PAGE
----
A good example of when to use the Pen Tool is if you have text in an image that is smaller than you need it. If you need to reproduce the text, you don't want to enlarge the text which is pixels, so your best bet is to retrace the text and then enlarge it.

If you have a shape on your screen now, you can use the next three icons to edit it's path and anchor points. The first two are very straightforward - they will either Add or Delete Anchor Points. I'll leave it to you to figure out which icon does which. These tools allow to further fine tune your path. I recommend using as few points as needed when drawing a path (it will be more manageable).

The next icon is the Convert Point tool. It is used to convert Smooth and Corner points. To use the tool, activate and move it over the path you have drawn. If you want to change a smooth point to a Corner Point, just Click on it. If you want to change a corner point to a Smooth Point, Click and Drag. When you have a smooth point selected, you'll see direction lines. At then end of direction lines there are points that you can Click and Drag to adjust the curved path attached to it.

Path & Direct Selection Tools
Just below the Pen Tool flyout are the Path Selection Tools. These allow you to move points. These are important to have because if you are tracing something, you might not pick exactly where you want it to be.

Path Selection Tools

The Path Selection Tool does just what it's advertised to do. Use it to select the entire path and move it. Also, while the path is selected, you can also delete it using the Delete key.

The Direct Selection Tool will allow you to select 1 or more points along a path. If you pick on a single point, you can then move or edit the direction lines.

Pen Points in Photoshop - PPP

Taking Paths to the Next Level
Now that you have a path, we'll show you how you can use for more in-depth use. For example, the path you have drawn can be changed to take on the properties of the brush tool. To do this, first create a path.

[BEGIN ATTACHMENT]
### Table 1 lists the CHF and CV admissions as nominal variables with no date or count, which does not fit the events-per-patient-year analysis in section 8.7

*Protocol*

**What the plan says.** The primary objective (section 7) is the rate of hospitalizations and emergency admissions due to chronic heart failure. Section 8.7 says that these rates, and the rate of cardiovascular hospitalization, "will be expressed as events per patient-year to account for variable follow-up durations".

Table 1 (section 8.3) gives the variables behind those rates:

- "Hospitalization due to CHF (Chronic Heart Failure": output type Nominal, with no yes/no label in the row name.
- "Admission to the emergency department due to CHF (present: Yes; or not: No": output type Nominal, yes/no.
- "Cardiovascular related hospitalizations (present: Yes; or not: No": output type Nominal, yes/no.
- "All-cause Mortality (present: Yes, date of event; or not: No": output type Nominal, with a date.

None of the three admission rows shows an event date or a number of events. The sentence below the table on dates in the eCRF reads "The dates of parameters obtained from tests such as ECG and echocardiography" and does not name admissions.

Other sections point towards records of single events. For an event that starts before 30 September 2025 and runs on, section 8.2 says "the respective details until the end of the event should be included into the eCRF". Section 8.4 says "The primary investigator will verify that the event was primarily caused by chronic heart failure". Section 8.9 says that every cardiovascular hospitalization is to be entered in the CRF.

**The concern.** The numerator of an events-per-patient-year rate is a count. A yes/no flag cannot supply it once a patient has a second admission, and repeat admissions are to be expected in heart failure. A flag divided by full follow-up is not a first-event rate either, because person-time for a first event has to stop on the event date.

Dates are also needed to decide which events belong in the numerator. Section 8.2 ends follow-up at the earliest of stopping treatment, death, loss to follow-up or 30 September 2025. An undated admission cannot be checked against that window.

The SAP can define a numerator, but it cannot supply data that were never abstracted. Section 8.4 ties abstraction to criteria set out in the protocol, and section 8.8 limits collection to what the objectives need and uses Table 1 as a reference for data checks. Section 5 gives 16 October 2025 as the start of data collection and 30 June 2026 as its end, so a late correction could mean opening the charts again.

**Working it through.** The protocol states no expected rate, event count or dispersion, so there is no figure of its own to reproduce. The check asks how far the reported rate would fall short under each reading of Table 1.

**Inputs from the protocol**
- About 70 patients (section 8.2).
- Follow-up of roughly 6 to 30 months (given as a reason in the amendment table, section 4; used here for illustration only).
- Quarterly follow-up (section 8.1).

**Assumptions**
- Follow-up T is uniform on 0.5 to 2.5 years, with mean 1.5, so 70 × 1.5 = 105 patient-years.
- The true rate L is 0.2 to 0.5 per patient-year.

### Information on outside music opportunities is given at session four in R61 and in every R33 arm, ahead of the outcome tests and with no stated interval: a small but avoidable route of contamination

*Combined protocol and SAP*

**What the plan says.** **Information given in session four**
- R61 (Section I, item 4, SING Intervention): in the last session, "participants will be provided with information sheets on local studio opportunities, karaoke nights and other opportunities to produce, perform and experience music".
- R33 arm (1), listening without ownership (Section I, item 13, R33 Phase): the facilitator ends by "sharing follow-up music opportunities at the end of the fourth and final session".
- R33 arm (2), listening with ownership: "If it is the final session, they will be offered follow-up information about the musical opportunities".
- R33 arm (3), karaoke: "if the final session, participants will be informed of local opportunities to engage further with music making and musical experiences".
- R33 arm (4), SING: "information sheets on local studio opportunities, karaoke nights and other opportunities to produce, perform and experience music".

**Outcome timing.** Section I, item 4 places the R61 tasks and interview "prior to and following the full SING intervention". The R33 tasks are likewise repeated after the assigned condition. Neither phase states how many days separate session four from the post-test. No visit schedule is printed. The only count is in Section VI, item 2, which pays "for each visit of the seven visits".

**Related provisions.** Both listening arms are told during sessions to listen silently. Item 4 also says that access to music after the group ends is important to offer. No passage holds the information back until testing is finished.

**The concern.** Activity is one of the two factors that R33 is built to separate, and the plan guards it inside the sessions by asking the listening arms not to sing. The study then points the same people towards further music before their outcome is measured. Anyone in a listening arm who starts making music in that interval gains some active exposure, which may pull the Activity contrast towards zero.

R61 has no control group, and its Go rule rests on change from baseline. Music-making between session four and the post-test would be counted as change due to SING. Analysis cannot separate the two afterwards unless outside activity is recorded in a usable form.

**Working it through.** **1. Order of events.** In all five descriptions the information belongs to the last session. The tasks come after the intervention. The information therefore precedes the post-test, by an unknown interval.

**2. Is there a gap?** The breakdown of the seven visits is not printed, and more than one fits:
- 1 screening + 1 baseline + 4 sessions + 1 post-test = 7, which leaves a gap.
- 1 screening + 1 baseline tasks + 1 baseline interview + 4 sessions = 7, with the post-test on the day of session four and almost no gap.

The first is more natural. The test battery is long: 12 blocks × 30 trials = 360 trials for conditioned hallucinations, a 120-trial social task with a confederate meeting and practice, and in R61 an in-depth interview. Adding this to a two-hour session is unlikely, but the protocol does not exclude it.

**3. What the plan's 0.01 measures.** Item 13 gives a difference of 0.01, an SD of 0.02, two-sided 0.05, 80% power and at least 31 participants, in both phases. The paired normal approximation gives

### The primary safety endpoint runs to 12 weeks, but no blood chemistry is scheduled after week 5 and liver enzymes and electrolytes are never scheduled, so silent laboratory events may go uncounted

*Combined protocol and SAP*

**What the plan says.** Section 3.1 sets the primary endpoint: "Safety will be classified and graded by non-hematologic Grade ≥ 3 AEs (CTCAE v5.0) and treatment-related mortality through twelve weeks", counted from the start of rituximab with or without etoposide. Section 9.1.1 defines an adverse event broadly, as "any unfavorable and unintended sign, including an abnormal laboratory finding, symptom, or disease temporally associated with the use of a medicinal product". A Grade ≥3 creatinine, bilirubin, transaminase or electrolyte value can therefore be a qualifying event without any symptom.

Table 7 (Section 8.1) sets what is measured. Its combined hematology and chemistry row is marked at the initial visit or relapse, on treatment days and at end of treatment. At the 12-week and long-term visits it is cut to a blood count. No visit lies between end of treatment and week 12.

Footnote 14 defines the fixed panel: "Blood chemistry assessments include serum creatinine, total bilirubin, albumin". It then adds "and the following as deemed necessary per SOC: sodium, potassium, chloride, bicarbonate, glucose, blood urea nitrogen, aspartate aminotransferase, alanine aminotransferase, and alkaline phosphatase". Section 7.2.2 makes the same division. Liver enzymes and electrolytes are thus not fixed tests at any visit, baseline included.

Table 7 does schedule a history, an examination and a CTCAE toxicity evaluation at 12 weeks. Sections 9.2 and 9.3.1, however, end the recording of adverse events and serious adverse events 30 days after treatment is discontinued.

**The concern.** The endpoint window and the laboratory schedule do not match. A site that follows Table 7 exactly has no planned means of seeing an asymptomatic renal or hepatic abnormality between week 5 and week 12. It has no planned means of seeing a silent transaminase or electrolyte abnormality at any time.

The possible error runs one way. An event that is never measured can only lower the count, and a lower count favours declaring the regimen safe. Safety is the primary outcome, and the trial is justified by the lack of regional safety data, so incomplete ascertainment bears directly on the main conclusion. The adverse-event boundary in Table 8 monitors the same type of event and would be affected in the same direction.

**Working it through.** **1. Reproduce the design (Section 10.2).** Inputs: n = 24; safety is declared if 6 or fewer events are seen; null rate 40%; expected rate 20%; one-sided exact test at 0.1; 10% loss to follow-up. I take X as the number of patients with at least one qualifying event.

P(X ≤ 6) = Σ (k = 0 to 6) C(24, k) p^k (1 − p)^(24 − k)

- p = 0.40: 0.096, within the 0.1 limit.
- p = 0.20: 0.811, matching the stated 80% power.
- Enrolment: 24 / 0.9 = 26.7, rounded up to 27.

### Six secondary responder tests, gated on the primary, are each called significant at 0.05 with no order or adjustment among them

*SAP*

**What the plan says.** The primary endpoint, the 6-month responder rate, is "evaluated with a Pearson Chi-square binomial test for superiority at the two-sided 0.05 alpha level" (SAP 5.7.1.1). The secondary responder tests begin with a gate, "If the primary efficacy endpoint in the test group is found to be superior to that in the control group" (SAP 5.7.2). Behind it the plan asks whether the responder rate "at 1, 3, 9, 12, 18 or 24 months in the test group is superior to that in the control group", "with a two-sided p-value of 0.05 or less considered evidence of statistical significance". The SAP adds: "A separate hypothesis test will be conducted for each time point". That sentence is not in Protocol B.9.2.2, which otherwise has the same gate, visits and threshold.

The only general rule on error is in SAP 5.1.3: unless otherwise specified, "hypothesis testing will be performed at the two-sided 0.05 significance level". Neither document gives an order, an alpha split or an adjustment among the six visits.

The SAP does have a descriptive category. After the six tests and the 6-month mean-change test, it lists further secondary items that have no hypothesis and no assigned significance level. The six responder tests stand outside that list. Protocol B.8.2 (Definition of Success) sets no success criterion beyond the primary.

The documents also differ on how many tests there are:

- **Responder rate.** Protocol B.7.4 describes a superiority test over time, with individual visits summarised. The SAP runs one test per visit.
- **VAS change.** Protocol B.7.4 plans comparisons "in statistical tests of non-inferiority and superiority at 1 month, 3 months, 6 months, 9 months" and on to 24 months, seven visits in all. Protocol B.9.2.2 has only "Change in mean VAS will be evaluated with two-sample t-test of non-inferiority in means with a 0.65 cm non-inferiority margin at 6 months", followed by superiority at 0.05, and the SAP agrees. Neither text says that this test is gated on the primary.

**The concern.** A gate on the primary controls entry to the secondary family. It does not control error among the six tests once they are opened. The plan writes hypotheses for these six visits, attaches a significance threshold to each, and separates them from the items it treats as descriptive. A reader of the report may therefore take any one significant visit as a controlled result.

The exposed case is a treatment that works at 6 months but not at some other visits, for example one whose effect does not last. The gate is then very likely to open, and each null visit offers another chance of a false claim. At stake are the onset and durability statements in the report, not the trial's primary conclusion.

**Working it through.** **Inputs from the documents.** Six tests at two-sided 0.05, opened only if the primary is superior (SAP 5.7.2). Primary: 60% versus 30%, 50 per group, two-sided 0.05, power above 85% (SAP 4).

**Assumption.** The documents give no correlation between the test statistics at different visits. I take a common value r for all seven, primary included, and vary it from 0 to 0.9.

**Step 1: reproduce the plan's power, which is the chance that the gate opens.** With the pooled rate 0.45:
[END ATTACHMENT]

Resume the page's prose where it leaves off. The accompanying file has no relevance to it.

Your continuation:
Now go to the Brush tool to make your settings - try something like the setting below and make sure your foreground color is different than your background color.

Brush for the Path

Now go to the Path Window and right-click Work Path and then select Stroke Path.

Stroke Path

From there you will see small dialog box open - select Brush.

Brush Path

Press OK and you will see that your path now has a Brush outline based on what your brush settings were. Take note of a couple of things. Once your add your stroke, you can still edit your path, but the stroke stays where it was created. Also, the stroke is on the same layer you created. If you want the stroke on a different layer, you will have to create a new layer.

Exercise #1 - Open this file and trace a path over the text.

Exercise #2 - Draw a circle and fill it. then try to create a path using the pen tool that follows the outline. Not as easy as it sounds.

This tutorial showed you how to create and edit paths. Remember that paths are vector based and will create sharp images. They can be re-sized without any loss in quality. If you need to trace a shape or text, the pen tool is the way to go. Keep in mind that it does take a lot of practice to get quick with the tool. So practice with a variety of projects to get good at creating paths.

Here are the 10 most expensive pens in the world

Below is Part 1 - you can view Part 2 here.